Last week I was at a wonderful local sushi restaurant with my friend, Deane, a successful tech executive. Over dinner, he told me that he unexpectedly owed more taxes. The so-called “wash sale” rule caused the surprise. He asked me to explain this financial concept.
Wash Sale!? Finance has the strangest jargon. Where did this name come from? I haven’t the slightest idea.
Wash Sale Definition
The Internal Revenue Service (IRS) says that a wash sale occurs if you sell company shares for a loss and buy more company shares within 30 calendar days before or after the loss transaction. Because the window is 30 days before or after the sale, the window is really 61 days. Be careful!
The IRS does this because when you sell stocks at a loss, you might get a tax benefit. A capital loss can be used to reduce capital gains or reduce your regular income up to $3,000 per year.
For example, if you purchase stock XYZ for $100 and then sell it for $80, you have a $20 capital loss. You can use this $20 loss for your tax benefit as long as you don’t violate the wash sale rule.
RSU Wash Sales
Here’s where it gets technical, so bear with me. At this point during our lunch, Deane ordered a coffee.
When your RSUs vest, you receive the shares of company stock. The value of the shares received is taxed as ordinary income.
From the IRS’ perspective, the vest date and acquisition date are the same for wash sales. If you sell your RSUs at a loss within 30 days of shares vesting (before and after vesting date), there could be RSU wash sale issues.
When you have monthly vesting, this is a very delicate situation.
Note that wash sale rules only apply to losses, not gains. Before you sell your RSUs at a loss, check the vest date for all of your RSU grants to make sure no RSUs are vesting 30 days before or 30 days after.
The main consequence is that the loss from a sale of securities that prompts the wash sale rule will be disallowed. You cannot claim the loss on your tax return to offset gains from other sales or income.
On the contrary, the disallowed loss is added to the cost basis of the new securities that were purchased within the wash sale window.
Here’s an example of how it works.
You sell shares of stock (that you already own) at a $10,000 loss when new RSU shares vest within the 61-day wash sale period. The $10,000 loss would be disallowed and added to the cost basis of the newly vested shares.
If the newly vested RSUs have a vesting value (cost basis) of $50,000, your cost basis for tax purposes will be $60,000 ($50,000 + $10,000).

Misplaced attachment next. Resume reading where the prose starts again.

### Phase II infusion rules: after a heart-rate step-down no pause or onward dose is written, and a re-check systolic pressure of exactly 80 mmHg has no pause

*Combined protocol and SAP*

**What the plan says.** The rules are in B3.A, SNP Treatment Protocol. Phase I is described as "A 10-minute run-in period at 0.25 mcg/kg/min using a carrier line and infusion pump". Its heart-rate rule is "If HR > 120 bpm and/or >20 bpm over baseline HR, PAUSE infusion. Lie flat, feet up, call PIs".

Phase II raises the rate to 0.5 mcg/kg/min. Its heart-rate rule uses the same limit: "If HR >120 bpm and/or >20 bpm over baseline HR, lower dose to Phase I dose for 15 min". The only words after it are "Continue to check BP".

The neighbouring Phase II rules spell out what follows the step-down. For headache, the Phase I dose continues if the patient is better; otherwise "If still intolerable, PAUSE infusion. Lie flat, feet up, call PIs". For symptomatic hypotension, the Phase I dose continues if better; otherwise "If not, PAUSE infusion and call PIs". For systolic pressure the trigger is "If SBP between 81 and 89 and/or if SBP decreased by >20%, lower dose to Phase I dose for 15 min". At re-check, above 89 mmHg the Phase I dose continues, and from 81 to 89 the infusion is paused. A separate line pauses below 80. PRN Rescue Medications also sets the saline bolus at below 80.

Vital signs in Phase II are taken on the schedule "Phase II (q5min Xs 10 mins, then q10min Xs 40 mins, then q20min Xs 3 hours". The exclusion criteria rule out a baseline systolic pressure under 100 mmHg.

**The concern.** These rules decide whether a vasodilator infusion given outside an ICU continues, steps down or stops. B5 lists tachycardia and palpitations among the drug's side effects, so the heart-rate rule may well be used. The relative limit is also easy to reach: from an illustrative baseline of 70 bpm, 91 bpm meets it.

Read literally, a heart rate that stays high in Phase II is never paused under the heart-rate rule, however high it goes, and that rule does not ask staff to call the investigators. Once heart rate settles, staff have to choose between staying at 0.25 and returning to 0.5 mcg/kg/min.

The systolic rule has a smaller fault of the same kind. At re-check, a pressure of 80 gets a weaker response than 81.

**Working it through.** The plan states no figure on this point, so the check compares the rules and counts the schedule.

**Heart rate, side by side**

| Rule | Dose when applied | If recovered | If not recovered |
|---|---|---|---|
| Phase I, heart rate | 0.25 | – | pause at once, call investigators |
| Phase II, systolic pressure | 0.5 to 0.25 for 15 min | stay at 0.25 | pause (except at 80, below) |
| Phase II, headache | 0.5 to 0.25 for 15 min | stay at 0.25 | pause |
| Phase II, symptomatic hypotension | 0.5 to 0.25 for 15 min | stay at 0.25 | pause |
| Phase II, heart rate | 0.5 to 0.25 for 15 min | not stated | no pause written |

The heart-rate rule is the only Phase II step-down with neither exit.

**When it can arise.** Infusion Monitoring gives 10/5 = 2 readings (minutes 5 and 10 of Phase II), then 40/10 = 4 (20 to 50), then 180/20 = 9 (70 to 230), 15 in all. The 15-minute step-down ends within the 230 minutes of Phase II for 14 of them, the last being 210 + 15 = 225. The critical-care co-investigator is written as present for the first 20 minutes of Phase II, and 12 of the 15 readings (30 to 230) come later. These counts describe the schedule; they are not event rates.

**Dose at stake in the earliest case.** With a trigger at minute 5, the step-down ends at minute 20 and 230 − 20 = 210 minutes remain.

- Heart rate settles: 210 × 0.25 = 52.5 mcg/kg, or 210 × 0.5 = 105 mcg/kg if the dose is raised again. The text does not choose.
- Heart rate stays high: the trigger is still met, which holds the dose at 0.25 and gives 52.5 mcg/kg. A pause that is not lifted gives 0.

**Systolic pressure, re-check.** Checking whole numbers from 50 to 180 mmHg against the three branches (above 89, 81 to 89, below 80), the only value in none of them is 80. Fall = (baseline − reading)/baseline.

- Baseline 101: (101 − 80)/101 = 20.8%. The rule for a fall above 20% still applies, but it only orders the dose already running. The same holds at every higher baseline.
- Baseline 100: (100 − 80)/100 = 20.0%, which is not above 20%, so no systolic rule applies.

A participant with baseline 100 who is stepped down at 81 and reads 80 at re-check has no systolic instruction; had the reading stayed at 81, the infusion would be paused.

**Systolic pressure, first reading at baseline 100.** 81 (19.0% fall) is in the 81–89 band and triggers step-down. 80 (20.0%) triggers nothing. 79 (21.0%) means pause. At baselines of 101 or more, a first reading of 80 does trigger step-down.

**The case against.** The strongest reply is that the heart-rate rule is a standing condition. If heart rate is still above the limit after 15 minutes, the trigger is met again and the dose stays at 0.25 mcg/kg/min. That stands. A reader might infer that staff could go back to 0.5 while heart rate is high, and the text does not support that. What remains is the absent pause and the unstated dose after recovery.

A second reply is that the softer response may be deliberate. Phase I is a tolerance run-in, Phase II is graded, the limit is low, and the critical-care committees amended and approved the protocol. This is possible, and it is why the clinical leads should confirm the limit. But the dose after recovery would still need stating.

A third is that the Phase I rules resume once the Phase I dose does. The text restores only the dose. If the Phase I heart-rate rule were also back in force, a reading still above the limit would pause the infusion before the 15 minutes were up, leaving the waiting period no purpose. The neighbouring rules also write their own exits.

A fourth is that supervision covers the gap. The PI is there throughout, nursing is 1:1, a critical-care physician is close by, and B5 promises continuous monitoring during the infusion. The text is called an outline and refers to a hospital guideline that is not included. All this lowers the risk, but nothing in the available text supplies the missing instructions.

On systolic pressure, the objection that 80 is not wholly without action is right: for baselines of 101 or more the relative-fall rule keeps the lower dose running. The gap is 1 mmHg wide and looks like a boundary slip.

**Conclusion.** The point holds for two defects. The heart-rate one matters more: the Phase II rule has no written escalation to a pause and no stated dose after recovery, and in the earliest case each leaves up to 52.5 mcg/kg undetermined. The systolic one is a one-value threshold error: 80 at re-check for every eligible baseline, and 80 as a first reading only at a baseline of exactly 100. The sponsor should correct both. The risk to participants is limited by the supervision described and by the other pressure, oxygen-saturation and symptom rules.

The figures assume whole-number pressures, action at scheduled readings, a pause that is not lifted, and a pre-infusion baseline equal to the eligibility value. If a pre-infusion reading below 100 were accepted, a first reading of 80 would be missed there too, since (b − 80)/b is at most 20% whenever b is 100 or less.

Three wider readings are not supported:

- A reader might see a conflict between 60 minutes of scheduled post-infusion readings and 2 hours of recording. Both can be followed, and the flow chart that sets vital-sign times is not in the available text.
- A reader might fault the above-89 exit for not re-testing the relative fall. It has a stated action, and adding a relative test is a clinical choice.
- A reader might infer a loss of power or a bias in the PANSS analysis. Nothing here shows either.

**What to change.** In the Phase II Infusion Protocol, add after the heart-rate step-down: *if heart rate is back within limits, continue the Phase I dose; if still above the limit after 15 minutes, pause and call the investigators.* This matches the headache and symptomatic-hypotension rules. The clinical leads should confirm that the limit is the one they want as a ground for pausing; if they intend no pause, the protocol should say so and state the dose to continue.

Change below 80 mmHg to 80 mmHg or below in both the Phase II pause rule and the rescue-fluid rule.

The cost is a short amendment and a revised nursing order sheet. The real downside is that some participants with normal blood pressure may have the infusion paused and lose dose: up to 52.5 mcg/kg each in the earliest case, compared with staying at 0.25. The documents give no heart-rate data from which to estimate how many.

Here’s a more detailed timeline example that shows how a wash sale occurs with RSUs and stock options.
- On January 1st of Year 1, you receive an RSU grant as part of your compensation package. The RSUs vest over a four year period, with 25% of the shares vesting on January 1st of each year.
- On January 1st of Year 2, your first chunk of RSUs vest and you receive the shares of company stock. The value of the shares is taxed as ordinary income.
- On February 1st of Year 2, you sell some of the shares from the first chunk of RSUs at a loss.
- On February 15th of Year 2, you exercise options in your company. This is a purchase of identical shares, and you have a wash sale.
- The wash sale prohibits the loss from the sale of shares in Step 3. This loss cannot be used to offset gains from other sales or income.
- The disallowed loss is added to the cost basis of the new shares purchased in Step 4. This impacts the tax liability of these shares when they are sold in the future.
It’s important to be aware of your vesting schedule and sales and purchases of your company stock to avoid the wash sale rule.
Strategy For You
This is a very dry, but important concept.
To make it easier, keep track of all vests, purchases, and sales of securities throughout the year – both gains and losses. If applicable, calculate the disallowed loss for each wash sale.
Then adjust the cost basis of the new securities vested or purchased within the 61-day window to include the disallowed losses. This is so you don’t pay taxes twice on the same loss.
The rules and regulations around wash sales and capital gains are complex so it’s a great idea to develop a strategy with a knowledgeable financial planner and a CPA.